“Ehh,” Ricky shrugged dismissively. I hated him with everything I had in that moment. “We’ll find something. Worst case, we’ll find a cheap motel tonight and try again tomorrow.”

No – I thought – I’ll try again tomorrow while you chain-smoke two packs of cigarettes in your air-conditioned car!

I think the heat must have gotten to me. I really liked Ricky, but in that moment, desperate for good news and a safe, clean place to sleep, I didn’t care to hear anything optimistic coming from him. I was cranky.

The husband and wife made their way back to the dining room and sat down. They glanced at each other awkwardly, and I sensed a bad vibe.

“Well, I’ve got good news and bad news,” he started. I hated him with everything I had in that moment. This cliche machine was getting ready to tell me I was homeless.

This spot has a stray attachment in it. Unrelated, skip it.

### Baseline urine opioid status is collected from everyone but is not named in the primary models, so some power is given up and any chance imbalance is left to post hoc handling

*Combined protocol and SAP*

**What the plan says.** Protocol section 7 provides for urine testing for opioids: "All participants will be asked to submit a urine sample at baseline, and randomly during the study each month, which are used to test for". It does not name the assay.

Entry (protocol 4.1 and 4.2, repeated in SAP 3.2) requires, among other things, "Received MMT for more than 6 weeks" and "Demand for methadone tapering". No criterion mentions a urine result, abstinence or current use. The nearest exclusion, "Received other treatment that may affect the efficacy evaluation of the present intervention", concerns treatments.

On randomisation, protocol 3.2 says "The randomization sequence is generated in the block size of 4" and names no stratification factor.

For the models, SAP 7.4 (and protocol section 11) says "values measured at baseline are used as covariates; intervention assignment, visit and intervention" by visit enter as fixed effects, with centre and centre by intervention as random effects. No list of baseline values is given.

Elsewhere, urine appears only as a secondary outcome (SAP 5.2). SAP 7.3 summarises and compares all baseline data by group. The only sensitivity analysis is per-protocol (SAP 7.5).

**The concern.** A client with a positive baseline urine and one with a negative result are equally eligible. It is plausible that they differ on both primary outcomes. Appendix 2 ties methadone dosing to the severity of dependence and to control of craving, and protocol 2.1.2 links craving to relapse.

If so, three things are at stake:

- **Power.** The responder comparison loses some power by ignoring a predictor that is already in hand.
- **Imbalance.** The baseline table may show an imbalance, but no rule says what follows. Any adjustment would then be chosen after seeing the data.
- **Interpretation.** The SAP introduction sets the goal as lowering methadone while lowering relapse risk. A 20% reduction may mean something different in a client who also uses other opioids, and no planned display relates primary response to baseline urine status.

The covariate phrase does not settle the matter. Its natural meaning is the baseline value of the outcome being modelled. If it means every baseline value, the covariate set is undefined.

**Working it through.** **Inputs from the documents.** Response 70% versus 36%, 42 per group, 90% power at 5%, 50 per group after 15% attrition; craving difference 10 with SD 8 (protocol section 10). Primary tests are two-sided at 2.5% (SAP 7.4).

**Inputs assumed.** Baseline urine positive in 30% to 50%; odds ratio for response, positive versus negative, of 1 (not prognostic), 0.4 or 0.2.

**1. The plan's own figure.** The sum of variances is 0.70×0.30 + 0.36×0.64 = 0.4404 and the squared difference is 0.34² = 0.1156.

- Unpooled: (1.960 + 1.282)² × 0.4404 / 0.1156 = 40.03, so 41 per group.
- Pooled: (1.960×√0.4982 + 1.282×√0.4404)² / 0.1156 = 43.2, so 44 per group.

“We can’t keep you for the summer here with us. That’s the bad news.” Yeah, boss. I figured that one out. “But here’s what we’re going to do. We like you guys and think you’ve got a long summer ahead of you. This area isn’t the safest, with the prison and the gangs and all, so we don’t feel right just turning you away. So, we’re gunna put you guys up in a hotel for the night, but under one condition.”

What? Prison and gangs? A condition? What the hell was happening?

“Name it,” Ricky blurted.

“Tomorrow’s Sunday. We want you boys to come to church with us. Like I said, we can’t keep you this summer, but you may have better luck finding a place to stay with some of the other folks from our church.”

“Deal,” I said. I’d had enough door-to-door for one day. This opportunity presented a new lead, and that was good enough for me.

We thanked the couple profusely. The husband gave us the address to the hotel and the church, and we got the hell out of there. That was one of the things we learned at sales boot camp: once you close the sale, get out quickly before the customer has a chance to change their mind.

It dawned on me that it was probably too late for me to change my mind about where I was going to spend my summer. Ricky and I still had a lot to figure out, but at least we had one more day to do so.